The European Court of Justice (ECJ) has ruled that workplaces within the EU are free to ban hijabs and other visible religious dress. The decision comes after a case started in Germany by two Muslim women, both suspended from their jobs for choosing to wear hijab.
The ECJ says such a ban “may be justified by the employer’s need to present itself in a neutral manner to customers or to prevent social conflicts.”
One of the German Muslim women works as a special needs carer for a childcare centre, while the other is a cashier for pharmacy chain Mueller. Both chose to start wearing hijab after returning from parental leave. Their employers told them they were not to come to work wearing headscarves, so when the women continued to do so, they were suspended from their jobs.
The ECJ has previously ruled that companies can ban the wearing of visible religious symbols, including headscarves. The court said in 2017, “An internal rule of an undertaking which prohibits the visible wearing of any political, philosophical or religious sign does not constitute direct discrimination.”
The court argues a ban is not discrimination if it is applied to all faiths, only if it were to specifically target “the wearing of a large conspicuous garment or sign, such as a head covering,” for example. Therefore any policy should apply equally to skullcaps, turbans and crucifixes to ensure neutrality.
Despite these justifications, the ruling could allow for the exclusion of Muslim women and other religious minorities from positions that involve public interaction.
Maryam H’madoun is a senior policy officer at the Open Society Justice Initiative, which operates a team of human rights lawyers for Open Society Foundations. She argues that, “Laws, policies and practices prohibiting religious dress are targeted manifestations of Islamophobia that seek to exclude Muslim women from public life or render them invisible. Courts across Europe and the UN Human Rights Committee have emphasised that the wearing of a headscarf does not cause any form of harm that would give rise to a ‘genuine need’ by an employer to implement such practices.”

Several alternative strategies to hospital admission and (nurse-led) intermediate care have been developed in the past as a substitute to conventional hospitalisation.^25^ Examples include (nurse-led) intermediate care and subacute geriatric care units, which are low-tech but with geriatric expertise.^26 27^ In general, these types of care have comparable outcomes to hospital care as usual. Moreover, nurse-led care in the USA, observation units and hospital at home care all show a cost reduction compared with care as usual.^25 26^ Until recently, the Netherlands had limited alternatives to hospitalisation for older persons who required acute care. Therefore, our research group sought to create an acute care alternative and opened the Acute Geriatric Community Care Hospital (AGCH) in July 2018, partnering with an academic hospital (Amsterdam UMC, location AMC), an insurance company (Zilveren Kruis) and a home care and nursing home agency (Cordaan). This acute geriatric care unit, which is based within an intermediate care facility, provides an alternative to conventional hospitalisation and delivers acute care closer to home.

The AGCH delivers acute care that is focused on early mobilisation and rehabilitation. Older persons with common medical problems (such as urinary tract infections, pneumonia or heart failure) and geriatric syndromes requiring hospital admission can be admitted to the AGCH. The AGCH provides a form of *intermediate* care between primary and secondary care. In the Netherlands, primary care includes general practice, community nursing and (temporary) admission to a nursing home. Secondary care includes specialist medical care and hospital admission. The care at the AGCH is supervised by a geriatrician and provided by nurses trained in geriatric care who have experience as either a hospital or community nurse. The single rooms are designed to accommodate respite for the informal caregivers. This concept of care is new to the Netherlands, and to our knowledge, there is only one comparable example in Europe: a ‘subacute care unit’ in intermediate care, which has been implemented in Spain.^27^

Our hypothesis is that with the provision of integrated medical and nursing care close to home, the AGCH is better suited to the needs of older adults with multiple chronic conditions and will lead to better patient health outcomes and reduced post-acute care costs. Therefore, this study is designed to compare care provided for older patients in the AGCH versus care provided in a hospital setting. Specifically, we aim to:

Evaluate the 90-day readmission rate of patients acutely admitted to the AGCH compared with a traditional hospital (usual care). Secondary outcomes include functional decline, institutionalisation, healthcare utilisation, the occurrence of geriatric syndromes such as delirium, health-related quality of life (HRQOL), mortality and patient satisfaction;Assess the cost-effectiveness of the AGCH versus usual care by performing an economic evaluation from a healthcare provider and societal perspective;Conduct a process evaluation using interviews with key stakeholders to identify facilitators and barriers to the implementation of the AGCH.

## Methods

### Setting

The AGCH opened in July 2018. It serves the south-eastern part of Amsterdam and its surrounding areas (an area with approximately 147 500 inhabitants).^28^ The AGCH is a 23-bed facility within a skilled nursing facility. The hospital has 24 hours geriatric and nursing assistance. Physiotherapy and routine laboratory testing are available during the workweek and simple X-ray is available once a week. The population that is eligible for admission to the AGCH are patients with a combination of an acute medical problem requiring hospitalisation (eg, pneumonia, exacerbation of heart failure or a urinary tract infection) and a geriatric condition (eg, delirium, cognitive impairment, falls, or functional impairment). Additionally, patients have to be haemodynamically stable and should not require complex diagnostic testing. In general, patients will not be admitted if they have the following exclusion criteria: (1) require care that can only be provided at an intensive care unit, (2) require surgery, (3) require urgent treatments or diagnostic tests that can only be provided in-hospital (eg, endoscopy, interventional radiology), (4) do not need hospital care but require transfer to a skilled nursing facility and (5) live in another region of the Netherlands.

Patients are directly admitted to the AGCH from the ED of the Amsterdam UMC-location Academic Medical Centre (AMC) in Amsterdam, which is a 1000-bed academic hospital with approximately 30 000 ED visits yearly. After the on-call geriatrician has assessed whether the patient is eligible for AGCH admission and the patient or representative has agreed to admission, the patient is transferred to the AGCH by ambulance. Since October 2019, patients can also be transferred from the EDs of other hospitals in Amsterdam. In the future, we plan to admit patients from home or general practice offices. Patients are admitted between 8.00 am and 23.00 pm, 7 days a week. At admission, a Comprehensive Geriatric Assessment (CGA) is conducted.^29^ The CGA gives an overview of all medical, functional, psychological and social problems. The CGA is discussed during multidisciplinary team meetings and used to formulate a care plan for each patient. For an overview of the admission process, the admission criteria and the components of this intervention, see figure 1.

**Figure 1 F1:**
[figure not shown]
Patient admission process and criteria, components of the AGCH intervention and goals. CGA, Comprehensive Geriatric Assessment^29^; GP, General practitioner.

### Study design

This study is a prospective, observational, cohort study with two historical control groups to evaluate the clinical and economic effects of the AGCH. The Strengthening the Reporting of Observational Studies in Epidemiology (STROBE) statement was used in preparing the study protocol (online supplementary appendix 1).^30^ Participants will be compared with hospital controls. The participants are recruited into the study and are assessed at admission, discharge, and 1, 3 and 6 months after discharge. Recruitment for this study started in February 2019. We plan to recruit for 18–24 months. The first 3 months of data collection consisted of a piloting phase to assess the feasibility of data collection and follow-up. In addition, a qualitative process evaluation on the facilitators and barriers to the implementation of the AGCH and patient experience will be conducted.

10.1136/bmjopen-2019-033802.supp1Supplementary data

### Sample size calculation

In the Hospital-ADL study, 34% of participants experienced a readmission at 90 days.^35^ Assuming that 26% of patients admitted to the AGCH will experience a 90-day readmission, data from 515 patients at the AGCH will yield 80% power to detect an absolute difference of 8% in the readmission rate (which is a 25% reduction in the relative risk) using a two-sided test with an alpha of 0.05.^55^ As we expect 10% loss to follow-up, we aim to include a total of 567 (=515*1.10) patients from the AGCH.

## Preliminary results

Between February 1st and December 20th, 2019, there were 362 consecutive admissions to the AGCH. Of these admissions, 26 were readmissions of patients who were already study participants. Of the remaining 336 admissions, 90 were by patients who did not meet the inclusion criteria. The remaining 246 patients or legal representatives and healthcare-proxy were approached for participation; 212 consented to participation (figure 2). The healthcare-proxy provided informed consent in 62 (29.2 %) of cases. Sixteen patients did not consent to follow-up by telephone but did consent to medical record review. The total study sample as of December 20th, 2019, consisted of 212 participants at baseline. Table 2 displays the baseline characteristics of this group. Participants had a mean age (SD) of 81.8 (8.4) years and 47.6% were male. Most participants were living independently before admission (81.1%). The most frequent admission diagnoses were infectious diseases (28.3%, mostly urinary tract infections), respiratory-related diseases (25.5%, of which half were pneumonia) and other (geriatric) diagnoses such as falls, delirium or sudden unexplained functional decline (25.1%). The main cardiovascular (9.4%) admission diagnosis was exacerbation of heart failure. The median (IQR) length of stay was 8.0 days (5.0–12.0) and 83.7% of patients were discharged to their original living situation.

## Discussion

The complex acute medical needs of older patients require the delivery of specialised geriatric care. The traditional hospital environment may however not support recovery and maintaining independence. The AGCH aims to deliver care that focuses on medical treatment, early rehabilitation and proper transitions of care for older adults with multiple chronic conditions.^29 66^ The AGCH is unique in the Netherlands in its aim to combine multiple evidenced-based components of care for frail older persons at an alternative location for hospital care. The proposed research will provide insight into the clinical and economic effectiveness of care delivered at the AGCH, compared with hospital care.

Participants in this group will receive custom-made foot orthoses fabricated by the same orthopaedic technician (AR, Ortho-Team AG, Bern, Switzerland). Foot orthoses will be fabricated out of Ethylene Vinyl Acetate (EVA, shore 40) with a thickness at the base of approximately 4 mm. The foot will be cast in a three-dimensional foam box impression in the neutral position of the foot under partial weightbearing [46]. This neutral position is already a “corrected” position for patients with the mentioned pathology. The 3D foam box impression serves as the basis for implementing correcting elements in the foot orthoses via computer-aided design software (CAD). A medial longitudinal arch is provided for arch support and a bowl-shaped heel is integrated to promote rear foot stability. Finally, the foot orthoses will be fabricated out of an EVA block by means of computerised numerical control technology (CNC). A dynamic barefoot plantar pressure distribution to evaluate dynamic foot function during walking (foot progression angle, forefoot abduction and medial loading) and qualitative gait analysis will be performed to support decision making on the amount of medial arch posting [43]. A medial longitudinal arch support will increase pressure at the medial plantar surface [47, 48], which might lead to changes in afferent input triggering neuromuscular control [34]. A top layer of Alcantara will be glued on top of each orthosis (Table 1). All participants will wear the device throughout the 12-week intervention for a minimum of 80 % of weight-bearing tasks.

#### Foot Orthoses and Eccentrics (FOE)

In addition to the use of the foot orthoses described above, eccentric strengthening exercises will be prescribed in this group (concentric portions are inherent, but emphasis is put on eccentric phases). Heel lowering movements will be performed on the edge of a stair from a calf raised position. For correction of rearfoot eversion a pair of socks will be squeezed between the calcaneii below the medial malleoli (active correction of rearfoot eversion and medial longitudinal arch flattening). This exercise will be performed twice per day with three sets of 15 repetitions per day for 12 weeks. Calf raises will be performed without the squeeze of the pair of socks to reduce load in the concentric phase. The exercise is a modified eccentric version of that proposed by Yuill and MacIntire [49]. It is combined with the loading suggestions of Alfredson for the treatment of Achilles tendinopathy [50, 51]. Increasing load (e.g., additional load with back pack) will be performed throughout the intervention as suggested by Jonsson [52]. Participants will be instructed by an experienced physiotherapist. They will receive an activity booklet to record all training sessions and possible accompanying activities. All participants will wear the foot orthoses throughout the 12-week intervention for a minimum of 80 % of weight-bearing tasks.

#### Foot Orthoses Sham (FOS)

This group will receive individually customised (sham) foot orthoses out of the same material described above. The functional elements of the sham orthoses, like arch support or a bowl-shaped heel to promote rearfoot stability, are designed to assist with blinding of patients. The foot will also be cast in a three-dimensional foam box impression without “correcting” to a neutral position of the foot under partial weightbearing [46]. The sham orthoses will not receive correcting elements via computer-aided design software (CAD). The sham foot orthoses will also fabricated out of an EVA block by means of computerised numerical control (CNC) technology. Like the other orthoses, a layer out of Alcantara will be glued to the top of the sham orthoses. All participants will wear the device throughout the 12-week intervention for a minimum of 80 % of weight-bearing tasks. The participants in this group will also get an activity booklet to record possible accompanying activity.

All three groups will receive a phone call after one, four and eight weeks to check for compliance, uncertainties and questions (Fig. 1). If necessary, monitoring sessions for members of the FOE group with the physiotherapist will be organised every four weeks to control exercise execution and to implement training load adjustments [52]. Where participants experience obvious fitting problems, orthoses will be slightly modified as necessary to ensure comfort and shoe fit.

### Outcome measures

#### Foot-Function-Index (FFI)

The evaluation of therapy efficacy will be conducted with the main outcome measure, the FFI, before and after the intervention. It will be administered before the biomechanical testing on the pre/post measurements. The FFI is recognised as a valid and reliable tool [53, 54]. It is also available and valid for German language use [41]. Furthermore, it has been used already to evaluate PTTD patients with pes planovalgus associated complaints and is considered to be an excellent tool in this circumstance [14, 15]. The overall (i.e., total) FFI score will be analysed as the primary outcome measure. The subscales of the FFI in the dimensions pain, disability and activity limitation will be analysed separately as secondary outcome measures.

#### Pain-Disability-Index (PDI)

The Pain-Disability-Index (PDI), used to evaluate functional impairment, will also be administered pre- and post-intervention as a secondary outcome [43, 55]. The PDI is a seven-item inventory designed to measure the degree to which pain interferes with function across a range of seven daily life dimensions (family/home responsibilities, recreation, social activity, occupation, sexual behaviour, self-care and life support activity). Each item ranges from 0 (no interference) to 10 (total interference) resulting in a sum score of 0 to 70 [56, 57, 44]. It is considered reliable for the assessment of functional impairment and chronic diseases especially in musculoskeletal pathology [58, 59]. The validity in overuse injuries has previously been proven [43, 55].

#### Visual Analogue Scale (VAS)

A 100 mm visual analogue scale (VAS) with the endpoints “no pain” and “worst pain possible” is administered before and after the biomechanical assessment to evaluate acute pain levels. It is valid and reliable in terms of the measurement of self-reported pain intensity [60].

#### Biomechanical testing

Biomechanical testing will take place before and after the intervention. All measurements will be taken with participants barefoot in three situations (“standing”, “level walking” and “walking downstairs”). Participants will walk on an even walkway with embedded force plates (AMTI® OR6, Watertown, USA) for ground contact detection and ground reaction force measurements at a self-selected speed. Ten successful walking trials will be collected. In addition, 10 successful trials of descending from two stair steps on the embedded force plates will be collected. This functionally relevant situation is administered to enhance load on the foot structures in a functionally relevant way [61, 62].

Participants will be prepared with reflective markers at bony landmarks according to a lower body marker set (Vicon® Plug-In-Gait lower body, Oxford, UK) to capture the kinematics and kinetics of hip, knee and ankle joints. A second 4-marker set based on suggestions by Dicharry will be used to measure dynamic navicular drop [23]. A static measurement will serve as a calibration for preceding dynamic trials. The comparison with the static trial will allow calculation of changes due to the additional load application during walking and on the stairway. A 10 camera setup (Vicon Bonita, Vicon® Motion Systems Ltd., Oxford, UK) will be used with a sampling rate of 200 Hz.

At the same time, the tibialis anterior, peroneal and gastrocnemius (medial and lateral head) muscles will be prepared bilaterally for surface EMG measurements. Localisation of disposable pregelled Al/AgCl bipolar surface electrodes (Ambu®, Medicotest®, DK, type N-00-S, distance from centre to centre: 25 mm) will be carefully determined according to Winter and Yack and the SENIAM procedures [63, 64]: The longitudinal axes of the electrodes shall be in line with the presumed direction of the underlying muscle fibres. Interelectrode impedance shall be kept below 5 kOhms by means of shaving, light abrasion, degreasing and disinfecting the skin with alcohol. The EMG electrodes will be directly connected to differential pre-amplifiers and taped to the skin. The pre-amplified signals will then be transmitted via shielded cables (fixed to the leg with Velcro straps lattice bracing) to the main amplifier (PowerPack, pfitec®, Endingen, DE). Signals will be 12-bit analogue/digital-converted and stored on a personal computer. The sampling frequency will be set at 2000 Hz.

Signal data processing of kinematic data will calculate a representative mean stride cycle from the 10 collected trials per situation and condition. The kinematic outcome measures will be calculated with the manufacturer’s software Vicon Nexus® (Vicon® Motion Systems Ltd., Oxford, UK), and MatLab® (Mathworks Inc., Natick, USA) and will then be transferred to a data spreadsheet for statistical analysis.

For John Dalhuisen, who directs Amnesty International’s Europe and Central Asia Programme, the ruling provides “greater leeway to employers to discriminate against women – and men – on the grounds of religious belief.”
Though the ECJ’s decision aims not to allow direct discrimination, it can certainly enable an indirect discrimination. Religious staff should not be expected to go against their own beliefs and practices for a public-facing role. If a workplace decides to establish a policy forbidding these practices, they prevent specific members of society from getting – or keeping – the job, while others are free to take the role. A policy which excludes workers who wear hijab or skullcap or turban, but not those who don’t, is not at all as indiscriminate as the ECJ likes to make out.
The Conference of European Rabbis added, “With the rise of racially motivated incidents and today’s decision, Europe is sending a clear message; its faith communities are no longer welcome.”
Philip English, is a member of the YCL’s Manchester Branch